This page is part of © FOTW Flags Of The World website

Historical flags of Prince Edward Island (Canada)

Last modified: 2019-09-18 by rob raeside
Keywords: prince edward island | canada | lieutenant governor | oak tree | saplings | lion |
Links: FOTW homepage | search | disclaimer and copyright | write us | mirrors

See also:

Prince Edward Island

The name Īle Saint Jean was anglicized to St John's Island when the island became part of the British colony of Nova Scotia in 1763, and changed to Prince Edward Island in 1799, to honour Prince Edward, Duke of Kent, Commander-in-Chief of British North America, and later to be father of Queen Victoria.

Prince Edward Island was not party to the British North America Act of 1867, which created the Dominion of Canada, but joined later, without a grant of arms, on 1 July 1873.

There was no flag for the Governor of Prince Edward Island, but a badge based upon the Public Seal of 1769, when Prince Edward Island had been made a separate colony, was finally agreed for the Lieutenant-Governor of the province, in 1878. The seal depicted an oak tree and three small saplings with a Latin motto meaning, "the small under the protection of the great." The oak tree represented Britain, and the saplings, the island's three counties of King's, Queen's and Prince. On the badge of 1878 the oak was then taken to represent Canada.
David Prothero, 29 December 2002

Lt. Governor Flag, 1875-1905
[1875-1905 Lt. Governor flag] image by Blas Delgado

Badge Detail
[detail of flag's badge] image by Martin Grieve, 3 August 2019

On 2 September 1874, the Canadian Secretary of State had urged the Lieutenant-Governor of Prince Edward Island to adopt a badge for his flag. It was described in the Executive Council Minutes of 6 January 1875, [quoted by Alistair Fraser in Flags of Canada], as "The Union Jack; in the centre a wreath, formed of the Rose, the Thistle, and the Shamrock, surrounding the arms of the Province, viz., a large and small oak Tree, with the motto 'Parva sub ingenti' Above the wreath is placed the crown." Since Prince Edward Island did not have arms, what was called "the arms of the Province" was probably the complete Public Seal of the colony, as revised in 1839, which contained the British Royal Arms in the upper half of the circle, in addition to the trees and motto in the lower half.

Nothing further was done until 12 October 1877 when the Colonial Secretary, the Earl of Caernarvon, wrote about the badge of Prince Edward Island to the Governor-General of Canada, the Earl of Dufferin that, "Intend to be published without Royal Arms, but with addition of a crown, which his Lordship apprehends should in any case be inserted within the wreath, which should be plain." The Admiralty objected to this version, which had a crown in the blank space, above and between the trees, and on 21 November 1877 Caernarvon wrote to Dufferin that, "the badge would be better without a crown." The design of the badge was finally settled on 22 July 1878 when the Privy Council of Canada noted that there was no objection to the Admiralty suggestion regarding the crown.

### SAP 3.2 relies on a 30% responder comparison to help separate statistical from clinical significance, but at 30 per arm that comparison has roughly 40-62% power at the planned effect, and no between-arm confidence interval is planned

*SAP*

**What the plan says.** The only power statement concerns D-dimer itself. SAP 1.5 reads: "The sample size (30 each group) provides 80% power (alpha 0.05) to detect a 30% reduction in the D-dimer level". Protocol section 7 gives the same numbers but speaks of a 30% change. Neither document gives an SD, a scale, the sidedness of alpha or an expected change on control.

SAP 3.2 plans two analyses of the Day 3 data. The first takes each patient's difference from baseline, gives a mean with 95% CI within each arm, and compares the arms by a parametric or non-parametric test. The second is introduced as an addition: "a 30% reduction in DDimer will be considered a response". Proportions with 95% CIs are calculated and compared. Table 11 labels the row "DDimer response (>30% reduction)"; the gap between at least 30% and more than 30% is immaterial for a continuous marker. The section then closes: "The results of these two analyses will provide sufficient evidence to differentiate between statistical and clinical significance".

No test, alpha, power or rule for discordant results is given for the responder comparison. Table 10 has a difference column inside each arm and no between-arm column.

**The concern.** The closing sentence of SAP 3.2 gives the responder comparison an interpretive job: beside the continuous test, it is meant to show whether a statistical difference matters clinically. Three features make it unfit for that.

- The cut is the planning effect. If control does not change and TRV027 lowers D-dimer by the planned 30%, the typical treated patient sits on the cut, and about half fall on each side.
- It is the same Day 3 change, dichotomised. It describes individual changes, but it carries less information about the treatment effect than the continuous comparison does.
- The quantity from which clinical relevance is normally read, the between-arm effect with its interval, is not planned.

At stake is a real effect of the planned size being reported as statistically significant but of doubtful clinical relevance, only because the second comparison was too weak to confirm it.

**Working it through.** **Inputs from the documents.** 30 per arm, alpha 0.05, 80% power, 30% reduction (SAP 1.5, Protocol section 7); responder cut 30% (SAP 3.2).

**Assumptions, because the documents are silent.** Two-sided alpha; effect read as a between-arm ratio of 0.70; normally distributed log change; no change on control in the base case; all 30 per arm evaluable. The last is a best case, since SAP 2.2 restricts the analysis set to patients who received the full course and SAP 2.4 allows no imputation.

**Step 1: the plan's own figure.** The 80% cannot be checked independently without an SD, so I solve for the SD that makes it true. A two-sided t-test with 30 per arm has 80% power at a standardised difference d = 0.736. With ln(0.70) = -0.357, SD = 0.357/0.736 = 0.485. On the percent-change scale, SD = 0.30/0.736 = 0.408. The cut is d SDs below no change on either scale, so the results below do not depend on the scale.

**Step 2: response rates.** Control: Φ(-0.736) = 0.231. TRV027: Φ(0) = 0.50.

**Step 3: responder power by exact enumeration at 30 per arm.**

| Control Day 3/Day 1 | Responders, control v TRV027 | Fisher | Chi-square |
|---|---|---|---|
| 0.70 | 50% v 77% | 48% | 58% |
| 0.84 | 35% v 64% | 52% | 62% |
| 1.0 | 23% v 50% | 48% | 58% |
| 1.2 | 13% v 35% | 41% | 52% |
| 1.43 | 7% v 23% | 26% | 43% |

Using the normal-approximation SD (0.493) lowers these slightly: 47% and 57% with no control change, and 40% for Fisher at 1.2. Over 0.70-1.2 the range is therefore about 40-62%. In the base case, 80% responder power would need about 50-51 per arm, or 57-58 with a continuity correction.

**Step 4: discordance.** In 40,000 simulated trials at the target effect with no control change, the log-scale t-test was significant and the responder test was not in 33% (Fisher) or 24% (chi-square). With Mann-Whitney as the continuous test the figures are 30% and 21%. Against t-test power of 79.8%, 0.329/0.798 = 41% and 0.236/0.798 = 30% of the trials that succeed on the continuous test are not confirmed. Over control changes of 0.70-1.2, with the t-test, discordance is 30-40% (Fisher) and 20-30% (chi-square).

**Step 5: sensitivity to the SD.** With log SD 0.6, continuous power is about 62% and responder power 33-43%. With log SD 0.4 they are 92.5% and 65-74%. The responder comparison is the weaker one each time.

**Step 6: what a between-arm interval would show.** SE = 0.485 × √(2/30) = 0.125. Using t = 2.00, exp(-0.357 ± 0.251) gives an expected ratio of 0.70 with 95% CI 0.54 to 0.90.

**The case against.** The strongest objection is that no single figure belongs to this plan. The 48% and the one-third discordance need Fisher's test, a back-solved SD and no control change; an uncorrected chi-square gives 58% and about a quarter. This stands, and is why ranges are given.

[Public Record Office ADM 116/185]
David Prothero, 29 December 2002

The badge is drawn in line with what is depicted in the Admiralty Flag Book of 1889.
There is a website at on Canadian Heraldry which claims that the motto "Parva Sub Ingenti" comes from Virgil's Georgics 2.19.
Martin Grieve, 3 August 2019 

Lt. Governor Flag, 1905-1981
[1905-1981 Lt. Governor flag] image by Martin Grieve

Badge Detail
[detail of flag's badge] image by Martin Grieve

Arms, consisting of shield and motto only, were granted by King Edward VII on 30 May 1905, and have not been augmented. Lion of England at the top of the shield with a large tree and three saplings on an island below. The arms replaced the circular badge on the Lieutenant Governor's Union Jack, which was being flown on land by the 1950's. A banner of the arms was adopted as the Provincial Flag by an act of the legislature on 24 March 1964. The present Lieutenant-Governor's Flag was approved 18 November 1981.
David Prothero, 29 December 2002